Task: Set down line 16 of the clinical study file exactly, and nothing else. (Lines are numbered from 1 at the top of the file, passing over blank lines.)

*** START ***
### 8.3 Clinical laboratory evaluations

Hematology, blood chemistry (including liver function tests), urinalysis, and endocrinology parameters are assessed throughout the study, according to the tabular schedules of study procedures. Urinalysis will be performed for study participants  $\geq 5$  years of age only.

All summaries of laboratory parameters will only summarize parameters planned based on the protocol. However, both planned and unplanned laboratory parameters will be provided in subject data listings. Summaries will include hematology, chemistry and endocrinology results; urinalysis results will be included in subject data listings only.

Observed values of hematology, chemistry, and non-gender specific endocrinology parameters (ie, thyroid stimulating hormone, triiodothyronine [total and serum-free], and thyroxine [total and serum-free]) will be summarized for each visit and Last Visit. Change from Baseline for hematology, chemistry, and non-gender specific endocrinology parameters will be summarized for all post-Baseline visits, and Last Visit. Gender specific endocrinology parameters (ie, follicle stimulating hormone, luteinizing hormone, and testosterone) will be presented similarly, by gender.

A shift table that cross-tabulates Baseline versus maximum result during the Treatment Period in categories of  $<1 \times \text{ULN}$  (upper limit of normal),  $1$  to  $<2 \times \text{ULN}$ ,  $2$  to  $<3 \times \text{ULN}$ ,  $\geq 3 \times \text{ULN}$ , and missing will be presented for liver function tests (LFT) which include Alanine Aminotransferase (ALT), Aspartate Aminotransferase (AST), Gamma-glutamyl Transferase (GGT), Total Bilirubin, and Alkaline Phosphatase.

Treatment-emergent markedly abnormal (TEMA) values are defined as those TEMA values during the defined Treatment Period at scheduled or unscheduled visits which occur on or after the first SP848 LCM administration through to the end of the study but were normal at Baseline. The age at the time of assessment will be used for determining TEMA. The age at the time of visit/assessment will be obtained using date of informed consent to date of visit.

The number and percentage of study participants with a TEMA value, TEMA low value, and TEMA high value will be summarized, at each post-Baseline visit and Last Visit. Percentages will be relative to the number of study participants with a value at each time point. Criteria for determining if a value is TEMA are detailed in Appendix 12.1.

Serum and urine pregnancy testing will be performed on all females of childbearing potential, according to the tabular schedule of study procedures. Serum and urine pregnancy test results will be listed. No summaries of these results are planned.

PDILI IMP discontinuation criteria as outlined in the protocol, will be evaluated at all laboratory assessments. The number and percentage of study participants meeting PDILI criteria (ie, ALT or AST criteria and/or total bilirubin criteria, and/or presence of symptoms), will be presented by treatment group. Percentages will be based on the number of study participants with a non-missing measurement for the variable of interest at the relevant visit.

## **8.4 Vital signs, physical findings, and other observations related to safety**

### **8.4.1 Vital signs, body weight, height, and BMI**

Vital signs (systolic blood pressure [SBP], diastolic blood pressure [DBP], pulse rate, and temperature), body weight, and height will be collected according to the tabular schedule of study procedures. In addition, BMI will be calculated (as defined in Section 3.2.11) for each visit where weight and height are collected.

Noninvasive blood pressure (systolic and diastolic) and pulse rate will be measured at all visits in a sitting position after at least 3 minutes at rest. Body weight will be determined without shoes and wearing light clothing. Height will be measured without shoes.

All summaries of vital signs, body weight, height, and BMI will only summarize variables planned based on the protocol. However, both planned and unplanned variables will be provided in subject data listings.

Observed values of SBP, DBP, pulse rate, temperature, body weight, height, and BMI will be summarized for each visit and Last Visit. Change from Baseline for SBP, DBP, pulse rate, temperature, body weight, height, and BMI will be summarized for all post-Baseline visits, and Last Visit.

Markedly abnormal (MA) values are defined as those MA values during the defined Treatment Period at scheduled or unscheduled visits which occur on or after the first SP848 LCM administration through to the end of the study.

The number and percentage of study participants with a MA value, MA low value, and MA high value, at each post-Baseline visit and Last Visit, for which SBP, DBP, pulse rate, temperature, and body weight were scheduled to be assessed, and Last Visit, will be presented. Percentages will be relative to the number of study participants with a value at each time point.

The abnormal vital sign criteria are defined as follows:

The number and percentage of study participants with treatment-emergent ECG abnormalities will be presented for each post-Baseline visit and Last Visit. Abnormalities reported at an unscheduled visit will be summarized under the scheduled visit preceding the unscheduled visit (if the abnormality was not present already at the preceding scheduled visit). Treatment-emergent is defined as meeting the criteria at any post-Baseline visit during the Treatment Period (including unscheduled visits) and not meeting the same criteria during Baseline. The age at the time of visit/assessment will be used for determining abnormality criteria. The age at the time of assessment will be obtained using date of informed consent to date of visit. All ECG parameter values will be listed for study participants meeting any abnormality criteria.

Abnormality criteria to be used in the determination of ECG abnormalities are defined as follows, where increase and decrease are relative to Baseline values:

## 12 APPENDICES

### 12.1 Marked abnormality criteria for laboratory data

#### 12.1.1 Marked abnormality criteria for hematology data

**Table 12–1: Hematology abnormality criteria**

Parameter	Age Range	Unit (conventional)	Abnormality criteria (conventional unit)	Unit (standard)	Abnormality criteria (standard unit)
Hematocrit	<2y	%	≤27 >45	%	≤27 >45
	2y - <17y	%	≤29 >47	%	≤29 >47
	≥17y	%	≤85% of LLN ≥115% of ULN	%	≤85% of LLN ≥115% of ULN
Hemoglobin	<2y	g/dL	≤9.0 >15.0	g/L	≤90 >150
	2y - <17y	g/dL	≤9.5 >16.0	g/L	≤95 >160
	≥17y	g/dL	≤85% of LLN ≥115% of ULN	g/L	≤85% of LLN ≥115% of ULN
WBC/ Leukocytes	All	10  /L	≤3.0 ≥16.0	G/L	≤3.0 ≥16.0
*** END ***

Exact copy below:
Markedly abnormal (MA) values are defined as those MA values during the defined Treatment Period at scheduled or unscheduled visits which occur on or after the first SP848 LCM administration through to the end of the study.